Non-Alcoholic Beer: Yea or Nay?

It’s a hotly debated question in the recovery community, one that has different answers for different people

By Mark Mravic

“Non-alcoholic beer is for non-alcoholics.”—JamesRawles, Reddit

“Been sober and in AA over 6 years. Drink it every day.”—John464646, Reddit

“I do not fool around with so-called non-alcoholic drinks like Near Beer, because I do not want to be Near Sober.”—Patsy, e-aa message boards

“I’m drinking one right now watching some football. I feel like it helps me be a part of the group without worrying about getting drunk. … I also told my sponsor so I don’t feel like I’m hiding it or isolating.”— cycling_to_mars, Reddit

“To me, the taste is so strongly associated with the physical and mental changes alcohol brings, that it was almost … traumatic drinking it, without the buzz.”—charisma2006, Reddit

You have to think it over and set your own rules.”—atoasis, Reddit

* * *

Spend some time looking into the question of whether non-alcoholic (NA) beer is appropriate for people in recovery from alcohol misuse, and you quickly encounter two diametrically opposed sets of views.

In one camp, any flirtation with non-alcoholic beer is seen as tantamount to a relapse, a sign that a person is not yet serious about recovery. The mere thought of consuming a beverage intended to mimic the experience of drinking a beer—even just a portion of that experience—is anathema to the recovery process.

In the other camp are those who see non-alcoholic beer and other such beverages as a way to return to some semblance of normalcy—to reengage in social situations, enjoy the flavor of a favorite drink with a meal or in a special setting, or just unwind.

For some, if they’re having one of these [NA beers] in a family gathering that might already be triggering, that can be difficult. For others, bringing a non-alcoholic beverage to an event that they know is going to have alcohol can be really protective. So it’s very individualized at that point.”

—Hosia Keene, Hazelden Betty Ford Foundation

So which is it? Are non-alcoholic beers appropriate for folks in recovery, or must they be avoided at all costs? Is there some way to reconcile the opposing camps?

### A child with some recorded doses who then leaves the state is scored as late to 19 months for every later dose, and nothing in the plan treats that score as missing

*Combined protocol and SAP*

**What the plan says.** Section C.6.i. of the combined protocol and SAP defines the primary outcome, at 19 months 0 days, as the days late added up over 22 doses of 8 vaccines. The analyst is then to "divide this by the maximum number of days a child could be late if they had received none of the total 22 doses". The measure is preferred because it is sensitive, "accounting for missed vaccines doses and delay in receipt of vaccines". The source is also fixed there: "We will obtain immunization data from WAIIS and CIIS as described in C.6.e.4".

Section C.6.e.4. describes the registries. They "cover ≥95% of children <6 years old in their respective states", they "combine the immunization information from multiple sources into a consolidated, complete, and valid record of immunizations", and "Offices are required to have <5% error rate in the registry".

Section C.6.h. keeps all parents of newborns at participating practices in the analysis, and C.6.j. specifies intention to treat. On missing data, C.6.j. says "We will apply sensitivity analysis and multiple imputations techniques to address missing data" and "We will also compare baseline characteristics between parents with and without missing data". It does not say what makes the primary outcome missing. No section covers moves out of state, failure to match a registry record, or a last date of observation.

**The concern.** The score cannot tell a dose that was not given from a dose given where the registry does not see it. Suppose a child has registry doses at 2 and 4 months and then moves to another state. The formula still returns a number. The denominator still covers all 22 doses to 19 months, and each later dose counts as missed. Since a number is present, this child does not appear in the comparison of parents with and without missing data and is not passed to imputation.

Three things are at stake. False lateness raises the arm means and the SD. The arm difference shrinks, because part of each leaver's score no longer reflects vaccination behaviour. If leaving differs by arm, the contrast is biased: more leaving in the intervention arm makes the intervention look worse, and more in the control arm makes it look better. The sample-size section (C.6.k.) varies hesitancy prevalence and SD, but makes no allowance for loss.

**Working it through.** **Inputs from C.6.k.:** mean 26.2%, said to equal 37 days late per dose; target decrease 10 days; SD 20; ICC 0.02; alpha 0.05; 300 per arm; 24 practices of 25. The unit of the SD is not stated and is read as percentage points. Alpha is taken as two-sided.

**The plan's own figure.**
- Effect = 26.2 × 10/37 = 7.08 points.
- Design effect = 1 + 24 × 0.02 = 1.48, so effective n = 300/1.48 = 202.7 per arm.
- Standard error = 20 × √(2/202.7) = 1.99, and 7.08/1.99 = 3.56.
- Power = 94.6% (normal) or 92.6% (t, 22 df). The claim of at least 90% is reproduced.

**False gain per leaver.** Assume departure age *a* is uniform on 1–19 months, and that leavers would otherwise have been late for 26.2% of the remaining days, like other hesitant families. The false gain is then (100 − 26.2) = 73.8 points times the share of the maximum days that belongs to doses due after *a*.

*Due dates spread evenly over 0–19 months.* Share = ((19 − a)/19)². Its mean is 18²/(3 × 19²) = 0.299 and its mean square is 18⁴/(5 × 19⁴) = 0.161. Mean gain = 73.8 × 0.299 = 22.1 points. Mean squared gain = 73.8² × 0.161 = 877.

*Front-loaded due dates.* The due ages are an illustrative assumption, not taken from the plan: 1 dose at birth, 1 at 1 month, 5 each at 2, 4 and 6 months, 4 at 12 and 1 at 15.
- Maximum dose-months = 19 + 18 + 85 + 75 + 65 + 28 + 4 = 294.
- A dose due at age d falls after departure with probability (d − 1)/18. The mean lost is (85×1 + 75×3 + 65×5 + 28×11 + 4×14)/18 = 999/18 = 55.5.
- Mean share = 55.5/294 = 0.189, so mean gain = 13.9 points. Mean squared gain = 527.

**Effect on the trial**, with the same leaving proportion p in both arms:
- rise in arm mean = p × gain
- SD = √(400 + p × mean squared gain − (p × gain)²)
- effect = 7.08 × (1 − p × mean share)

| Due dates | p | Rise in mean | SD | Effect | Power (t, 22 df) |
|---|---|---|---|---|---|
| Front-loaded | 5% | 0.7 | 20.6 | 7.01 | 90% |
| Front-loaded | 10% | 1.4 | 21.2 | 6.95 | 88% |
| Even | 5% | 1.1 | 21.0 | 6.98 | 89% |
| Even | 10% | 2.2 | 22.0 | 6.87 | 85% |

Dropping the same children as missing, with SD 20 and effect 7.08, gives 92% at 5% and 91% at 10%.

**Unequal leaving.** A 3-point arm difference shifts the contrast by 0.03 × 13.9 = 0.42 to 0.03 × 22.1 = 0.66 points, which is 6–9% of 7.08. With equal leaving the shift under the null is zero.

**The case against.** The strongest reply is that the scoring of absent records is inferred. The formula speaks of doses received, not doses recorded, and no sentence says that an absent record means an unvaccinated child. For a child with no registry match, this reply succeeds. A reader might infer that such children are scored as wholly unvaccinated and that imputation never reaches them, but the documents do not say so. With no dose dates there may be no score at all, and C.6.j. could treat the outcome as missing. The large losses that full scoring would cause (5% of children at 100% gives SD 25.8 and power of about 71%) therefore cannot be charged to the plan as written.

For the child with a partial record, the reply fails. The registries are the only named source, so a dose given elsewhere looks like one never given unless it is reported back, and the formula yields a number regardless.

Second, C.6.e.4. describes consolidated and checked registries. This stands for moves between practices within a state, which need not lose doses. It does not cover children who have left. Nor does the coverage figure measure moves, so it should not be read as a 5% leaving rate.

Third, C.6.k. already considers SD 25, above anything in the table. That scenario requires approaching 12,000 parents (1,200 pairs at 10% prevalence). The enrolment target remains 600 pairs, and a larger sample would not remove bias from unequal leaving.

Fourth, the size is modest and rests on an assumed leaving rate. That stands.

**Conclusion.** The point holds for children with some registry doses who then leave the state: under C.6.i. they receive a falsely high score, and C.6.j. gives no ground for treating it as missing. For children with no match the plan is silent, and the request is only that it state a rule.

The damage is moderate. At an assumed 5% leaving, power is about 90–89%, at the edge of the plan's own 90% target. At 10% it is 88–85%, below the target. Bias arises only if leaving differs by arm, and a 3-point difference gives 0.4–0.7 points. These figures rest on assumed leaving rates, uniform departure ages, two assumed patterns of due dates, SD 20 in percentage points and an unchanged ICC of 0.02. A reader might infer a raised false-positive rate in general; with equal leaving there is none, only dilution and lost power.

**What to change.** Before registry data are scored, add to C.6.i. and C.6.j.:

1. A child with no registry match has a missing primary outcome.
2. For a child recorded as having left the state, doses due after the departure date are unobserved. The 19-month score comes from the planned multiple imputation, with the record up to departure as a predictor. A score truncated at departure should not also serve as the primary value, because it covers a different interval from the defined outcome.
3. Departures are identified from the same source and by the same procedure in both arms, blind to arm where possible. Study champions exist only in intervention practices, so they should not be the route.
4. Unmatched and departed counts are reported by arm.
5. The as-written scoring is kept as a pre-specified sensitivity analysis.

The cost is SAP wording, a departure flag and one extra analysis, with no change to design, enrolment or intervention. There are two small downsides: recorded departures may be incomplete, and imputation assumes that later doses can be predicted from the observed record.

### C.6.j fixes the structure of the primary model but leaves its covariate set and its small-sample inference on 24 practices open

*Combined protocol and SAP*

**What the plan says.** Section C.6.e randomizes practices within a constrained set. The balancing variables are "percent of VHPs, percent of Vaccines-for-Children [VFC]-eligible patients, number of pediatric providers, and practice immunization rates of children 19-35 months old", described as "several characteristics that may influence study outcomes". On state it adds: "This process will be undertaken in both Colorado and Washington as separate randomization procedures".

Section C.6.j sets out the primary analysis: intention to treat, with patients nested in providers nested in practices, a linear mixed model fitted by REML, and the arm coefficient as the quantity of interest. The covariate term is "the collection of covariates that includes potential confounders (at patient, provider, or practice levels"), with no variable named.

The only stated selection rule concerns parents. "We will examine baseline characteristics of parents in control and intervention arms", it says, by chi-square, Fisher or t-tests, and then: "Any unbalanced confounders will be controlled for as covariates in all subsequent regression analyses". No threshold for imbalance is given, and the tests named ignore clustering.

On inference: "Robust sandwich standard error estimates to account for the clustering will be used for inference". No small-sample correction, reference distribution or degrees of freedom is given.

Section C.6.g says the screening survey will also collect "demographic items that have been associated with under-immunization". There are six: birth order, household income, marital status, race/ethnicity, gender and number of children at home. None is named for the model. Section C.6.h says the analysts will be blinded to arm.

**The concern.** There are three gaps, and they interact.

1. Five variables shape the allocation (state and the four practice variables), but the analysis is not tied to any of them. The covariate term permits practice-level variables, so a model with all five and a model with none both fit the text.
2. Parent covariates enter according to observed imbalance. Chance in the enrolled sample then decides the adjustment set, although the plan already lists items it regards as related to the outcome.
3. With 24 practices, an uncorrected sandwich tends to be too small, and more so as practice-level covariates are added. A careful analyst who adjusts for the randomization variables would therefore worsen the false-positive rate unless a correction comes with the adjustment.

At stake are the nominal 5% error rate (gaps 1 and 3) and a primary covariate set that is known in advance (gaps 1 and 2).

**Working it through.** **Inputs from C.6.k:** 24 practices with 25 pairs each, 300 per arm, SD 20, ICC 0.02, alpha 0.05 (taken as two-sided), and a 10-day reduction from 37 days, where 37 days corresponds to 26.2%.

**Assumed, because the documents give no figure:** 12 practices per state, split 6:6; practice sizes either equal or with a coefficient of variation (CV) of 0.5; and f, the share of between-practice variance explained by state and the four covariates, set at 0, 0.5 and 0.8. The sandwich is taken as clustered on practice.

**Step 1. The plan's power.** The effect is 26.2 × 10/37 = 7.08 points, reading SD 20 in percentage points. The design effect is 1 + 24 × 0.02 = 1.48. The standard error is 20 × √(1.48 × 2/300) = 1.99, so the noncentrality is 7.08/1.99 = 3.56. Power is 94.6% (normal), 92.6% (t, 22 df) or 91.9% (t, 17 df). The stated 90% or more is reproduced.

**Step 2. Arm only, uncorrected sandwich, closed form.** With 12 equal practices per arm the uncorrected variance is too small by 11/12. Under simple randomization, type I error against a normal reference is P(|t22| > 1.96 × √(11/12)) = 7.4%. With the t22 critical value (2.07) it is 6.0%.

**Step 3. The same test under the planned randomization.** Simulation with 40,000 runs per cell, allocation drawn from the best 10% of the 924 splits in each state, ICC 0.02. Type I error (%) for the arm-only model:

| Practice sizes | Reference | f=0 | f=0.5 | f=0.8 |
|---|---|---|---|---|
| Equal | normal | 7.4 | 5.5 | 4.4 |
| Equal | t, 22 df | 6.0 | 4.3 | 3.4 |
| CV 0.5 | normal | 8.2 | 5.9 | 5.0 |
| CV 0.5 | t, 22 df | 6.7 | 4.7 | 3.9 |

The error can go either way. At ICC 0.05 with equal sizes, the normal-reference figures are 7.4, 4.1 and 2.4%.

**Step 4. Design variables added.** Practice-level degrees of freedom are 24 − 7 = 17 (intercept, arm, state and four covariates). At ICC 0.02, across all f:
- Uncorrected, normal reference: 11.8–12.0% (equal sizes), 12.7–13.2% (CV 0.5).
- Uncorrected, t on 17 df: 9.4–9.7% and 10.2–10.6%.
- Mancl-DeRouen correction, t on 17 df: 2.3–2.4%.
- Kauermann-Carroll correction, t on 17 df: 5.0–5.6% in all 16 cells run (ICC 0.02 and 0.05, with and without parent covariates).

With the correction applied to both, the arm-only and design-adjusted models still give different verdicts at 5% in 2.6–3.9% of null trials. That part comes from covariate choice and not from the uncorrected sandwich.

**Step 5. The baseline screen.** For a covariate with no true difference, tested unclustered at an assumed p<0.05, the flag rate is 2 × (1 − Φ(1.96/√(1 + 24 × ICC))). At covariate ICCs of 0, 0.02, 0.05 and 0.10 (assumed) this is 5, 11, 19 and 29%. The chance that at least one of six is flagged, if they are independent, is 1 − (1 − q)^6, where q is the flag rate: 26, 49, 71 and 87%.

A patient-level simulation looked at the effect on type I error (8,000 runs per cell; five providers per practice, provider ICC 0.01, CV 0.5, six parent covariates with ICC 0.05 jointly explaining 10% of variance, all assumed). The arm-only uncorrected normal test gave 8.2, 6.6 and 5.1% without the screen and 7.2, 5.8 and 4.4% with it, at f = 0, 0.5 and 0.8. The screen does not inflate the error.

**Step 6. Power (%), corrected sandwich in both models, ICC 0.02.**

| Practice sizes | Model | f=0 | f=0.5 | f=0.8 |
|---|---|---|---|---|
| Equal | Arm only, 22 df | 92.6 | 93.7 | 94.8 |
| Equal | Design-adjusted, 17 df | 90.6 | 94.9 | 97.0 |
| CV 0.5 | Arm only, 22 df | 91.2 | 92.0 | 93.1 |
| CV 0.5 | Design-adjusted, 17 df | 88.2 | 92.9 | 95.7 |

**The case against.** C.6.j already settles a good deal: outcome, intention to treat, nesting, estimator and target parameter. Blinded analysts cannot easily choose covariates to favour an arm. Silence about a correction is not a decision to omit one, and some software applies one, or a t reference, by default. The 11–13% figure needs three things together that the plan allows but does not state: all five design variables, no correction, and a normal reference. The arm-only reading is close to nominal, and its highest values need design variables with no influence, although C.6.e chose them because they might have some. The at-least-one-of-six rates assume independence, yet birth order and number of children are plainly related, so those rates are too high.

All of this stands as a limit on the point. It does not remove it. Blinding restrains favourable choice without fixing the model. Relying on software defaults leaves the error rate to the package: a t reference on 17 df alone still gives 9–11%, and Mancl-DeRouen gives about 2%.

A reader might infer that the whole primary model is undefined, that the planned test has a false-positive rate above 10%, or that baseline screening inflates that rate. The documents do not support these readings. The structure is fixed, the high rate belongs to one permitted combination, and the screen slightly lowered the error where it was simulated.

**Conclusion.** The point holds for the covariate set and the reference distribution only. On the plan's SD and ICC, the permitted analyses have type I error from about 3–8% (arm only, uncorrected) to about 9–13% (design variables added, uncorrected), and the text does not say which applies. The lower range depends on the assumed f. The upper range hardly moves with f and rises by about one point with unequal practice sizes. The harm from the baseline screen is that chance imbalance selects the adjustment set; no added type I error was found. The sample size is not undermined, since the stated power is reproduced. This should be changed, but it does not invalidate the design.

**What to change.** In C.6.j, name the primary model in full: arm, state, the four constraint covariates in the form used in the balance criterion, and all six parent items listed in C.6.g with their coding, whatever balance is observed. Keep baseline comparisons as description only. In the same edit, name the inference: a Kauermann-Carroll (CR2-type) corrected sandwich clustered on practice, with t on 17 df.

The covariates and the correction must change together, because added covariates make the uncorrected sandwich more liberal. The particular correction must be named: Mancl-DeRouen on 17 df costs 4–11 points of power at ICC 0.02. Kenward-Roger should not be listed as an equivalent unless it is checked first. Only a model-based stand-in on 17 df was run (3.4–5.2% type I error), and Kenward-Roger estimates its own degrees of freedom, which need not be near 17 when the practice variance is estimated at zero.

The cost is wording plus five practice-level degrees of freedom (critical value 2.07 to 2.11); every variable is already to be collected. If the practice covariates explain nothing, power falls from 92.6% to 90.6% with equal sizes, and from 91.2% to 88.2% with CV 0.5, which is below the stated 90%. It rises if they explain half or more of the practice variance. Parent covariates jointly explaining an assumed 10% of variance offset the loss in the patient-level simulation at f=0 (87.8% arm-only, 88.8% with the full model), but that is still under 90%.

What is Non-alcoholic Beer?

The question is becoming more urgent with the surge in popularity of non-alcoholic beers. Thanks to recent social trends—more and more consumers seeking health and wellness; movements such as Sober October and Dry January; the growth of the designated driver concept; a general decline in drinking among younger Americans—the market for non-alcoholic beverages is booming. In the U.S., NA beer sales increased more than 37% in 2020, and craft NA beer was up by 278%. Connecticut-based Athletic Brewing, founded in 2018, has experienced 500% growth in each of the last two years and now claims 50% of the craft NA market. The company recently launched a 150,000-barrel facility in San Diego and closed on $50 million in new funding. For its part, brewing giant InBev Anheuser-Busch has set a goal of making 20% of its global volume no- or low-alcohol by 2025.

NA Beer
The market for non-alcoholic beer has produced big bucks.

As non-alcoholic beers become a bigger part of the food and drink landscape, it’s important to note there are two types—and the difference can be significant for people in recovery. In the U.S. the legal standard to call a beverage “non-alcoholic” is an alcohol content below 0.5% ABV. And in fact, beers in this category still have some alcohol. That’s because they’re made using traditional brewing processes, including fermentation—using yeast to convert sugars into alcohol—then have the alcohol extracted through any of a variety of chemical and industrial procedures. This still leave trace amounts in the final product.